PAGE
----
Interview with Diana Jackson

Diana JacksonDiana has been a good friend of mine for a few years now, but as she usually writes traditionally-published historical romance fiction it would’ve been a little incongruous to have featured her on this blog. However, she’s recently independently published a murder mystery novel, Murder Now & Then, which I read prior to its publication and can heartily recommend.

I spoke to Diana just before the launch of her book and asked her a bit more about the book as well as what inspired her to write her historical romance books based on the island of Alderney.

What first drew you to the island of Alderney and sparked your fascination and passion for the area?

Family holidays on Alderney when in my early teens are filled with happy memories, but it was not until we visited as adults that my father began to talk of my great-grandmother Harriet, who was born on Alderney in 1865. I stood looking out from the Butes — the very place my blog photo is taken in fact, and tried to imagine her life at a time when the island had 5,000 inhabitants (there are only around 2,000 today). This included military personnel and workers on the various forts which are dotted around the coastline. Intrigued, I spent a summer of intensive book research which eventually led to the writing of my debut novel Riduna, a name that Alderney is also known by.

How much research and preparation goes into writing historical romances before you finally sit down and type ‘Chapter 1′?

My research for Riduna was spent with my head in often dusty tomes, whereas for Ancasta ~ Guide me Swiftly Home, its sequel, I reached out to experts in their field: archivists at the Shuttleworth air museum — an authority on early flying boat development and the Schneider Trophy, who lives in Calshot; the curator of the Hampshire Regimental Museum in Winchester and also, more unusually, to a fisherman, well known on Alderney, who gave me a fishing lesson and checked through the relevant chapters. Several of the above people kindly read the whole manuscript prior to print to check for authenticity. The research led the plot, rather than the other way around. It was also professionally proofread and edited.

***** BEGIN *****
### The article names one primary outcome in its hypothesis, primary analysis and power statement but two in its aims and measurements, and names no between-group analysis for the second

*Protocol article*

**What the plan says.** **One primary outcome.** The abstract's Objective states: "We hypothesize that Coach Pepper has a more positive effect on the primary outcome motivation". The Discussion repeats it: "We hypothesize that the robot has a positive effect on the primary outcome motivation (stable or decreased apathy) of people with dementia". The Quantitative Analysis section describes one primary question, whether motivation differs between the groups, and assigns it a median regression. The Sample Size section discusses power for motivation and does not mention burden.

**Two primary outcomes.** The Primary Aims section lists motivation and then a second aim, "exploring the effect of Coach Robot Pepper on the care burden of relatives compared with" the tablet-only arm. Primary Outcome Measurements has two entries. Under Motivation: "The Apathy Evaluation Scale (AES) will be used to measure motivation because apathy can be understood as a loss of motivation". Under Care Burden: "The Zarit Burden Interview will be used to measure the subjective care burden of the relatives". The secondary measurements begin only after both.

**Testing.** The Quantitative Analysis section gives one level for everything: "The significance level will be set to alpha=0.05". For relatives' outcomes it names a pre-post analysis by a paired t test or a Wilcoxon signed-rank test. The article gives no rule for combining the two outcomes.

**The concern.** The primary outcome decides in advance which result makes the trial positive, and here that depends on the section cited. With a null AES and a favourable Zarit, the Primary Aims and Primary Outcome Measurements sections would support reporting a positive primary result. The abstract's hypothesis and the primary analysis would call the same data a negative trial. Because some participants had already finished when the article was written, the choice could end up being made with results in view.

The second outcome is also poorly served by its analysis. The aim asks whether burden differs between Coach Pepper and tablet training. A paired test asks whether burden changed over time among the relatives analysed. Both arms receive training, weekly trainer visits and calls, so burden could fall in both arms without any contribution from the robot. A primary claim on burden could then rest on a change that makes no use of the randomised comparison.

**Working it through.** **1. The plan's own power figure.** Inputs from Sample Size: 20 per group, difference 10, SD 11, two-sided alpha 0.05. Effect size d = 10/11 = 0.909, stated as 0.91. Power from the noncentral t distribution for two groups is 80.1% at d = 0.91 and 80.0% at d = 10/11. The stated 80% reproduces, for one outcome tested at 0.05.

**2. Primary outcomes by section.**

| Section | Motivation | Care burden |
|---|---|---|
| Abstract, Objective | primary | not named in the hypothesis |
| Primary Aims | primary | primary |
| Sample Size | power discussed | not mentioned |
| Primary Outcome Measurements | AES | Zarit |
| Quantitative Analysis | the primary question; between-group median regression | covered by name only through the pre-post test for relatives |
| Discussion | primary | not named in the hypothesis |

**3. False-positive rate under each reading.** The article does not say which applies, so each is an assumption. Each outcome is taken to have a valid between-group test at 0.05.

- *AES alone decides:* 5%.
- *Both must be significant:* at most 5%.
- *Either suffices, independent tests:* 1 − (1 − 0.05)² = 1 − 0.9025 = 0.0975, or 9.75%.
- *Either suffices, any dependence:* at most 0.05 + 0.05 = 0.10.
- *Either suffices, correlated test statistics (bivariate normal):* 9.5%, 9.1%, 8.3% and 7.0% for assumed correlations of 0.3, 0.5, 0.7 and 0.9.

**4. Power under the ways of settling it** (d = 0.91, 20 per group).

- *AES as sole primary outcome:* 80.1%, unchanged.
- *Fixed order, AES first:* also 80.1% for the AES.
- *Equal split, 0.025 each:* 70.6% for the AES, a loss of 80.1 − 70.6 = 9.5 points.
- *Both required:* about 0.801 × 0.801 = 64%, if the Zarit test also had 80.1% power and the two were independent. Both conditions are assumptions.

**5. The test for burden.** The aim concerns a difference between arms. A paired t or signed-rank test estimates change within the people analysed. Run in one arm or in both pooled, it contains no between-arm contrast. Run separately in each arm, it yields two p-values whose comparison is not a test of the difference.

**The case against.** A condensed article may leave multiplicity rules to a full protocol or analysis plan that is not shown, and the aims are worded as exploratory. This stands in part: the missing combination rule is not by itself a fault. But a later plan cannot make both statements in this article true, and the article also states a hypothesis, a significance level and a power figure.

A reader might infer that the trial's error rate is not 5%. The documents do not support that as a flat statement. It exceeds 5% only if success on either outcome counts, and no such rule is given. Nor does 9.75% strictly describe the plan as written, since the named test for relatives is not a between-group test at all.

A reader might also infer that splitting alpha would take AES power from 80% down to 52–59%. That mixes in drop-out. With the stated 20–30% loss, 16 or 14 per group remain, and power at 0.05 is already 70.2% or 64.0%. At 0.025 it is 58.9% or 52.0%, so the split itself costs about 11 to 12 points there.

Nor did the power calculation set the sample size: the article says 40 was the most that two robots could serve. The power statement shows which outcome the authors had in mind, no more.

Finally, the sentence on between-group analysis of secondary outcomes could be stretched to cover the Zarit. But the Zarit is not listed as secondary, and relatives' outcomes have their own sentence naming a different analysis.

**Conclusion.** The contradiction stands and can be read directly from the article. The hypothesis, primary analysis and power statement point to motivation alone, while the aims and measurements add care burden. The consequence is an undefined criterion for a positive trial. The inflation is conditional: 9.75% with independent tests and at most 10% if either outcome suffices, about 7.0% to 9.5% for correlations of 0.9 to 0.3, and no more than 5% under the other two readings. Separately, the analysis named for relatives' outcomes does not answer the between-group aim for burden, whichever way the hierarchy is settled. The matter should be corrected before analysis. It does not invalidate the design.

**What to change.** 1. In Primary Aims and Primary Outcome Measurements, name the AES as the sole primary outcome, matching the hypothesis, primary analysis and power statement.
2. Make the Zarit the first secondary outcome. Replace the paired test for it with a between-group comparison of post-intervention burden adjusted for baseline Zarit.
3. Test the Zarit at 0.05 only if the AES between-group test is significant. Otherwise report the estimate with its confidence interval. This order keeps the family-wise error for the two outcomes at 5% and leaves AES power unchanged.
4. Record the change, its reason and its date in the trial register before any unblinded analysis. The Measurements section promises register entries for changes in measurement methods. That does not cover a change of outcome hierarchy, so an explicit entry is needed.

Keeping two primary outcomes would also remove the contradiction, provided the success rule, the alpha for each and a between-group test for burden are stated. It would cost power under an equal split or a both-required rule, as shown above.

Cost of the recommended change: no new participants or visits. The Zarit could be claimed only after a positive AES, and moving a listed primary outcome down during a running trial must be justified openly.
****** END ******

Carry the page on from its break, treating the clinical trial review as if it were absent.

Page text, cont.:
Murder Now and ThenOn to your new book, what gave you the idea and inspiration for trying your hand at a murder mystery?

I was in touch with GreatWarCI, the Channel Island Great War group whilst researching for Ancasta ~ Guide me Swiftly Home and one of them sent me a ‘did you know…’ email. It was regarding a lass from Jersey in 1919 who was murdered in Haynes, Bedfordshire, only three miles from where I live. Although there were rumours at the time and one man stood trial, there was never a conviction. I visited the grave in Haynes and this sparked the plot of Murder Now and Then. I don’t think any author can explain where the ideas come from as their novel evolves. The story is set in 2019, the anniversary of Lucille Vardon’s (not her real name) death, with flashbacks to the original story. I already had an idea of a murder mystery for a short story and these threads merged quite naturally.

How different was the process of writing, compared to your usual style of work?

Writing the murder mystery was far more complicated in many ways. In order to have ‘red herrings’ and subplots to disguise the truth (although there are hints along the way) I tried a linear time line but ended up with a large board of post-its for each of the key characters on one axis and time on the other. I had an idea of where each chapter was heading but, if there was something not quite right, I’d sleep on it or go and do something completely different and invariably the solution had come to me by morning.

How much research went into looking at policing procedures?

I read a great deal of crime novels over the last couple of years which follow a pattern of procedure and I was also put right on a couple of key issues by my beta readers, but I had the advantage that I was projecting into the future. I reasoned that procedures may be quite different in 2019. I had to predict enough change to make it believable without it being sci-fi, which it was never intended to be. Unlike many crime novels, the police are not the key characters in the novel but I did want them to be thought of as real people with their own issues.

Murder Now and ThenDo you write purely for entertainment or do you try to deliver some form of message through your work?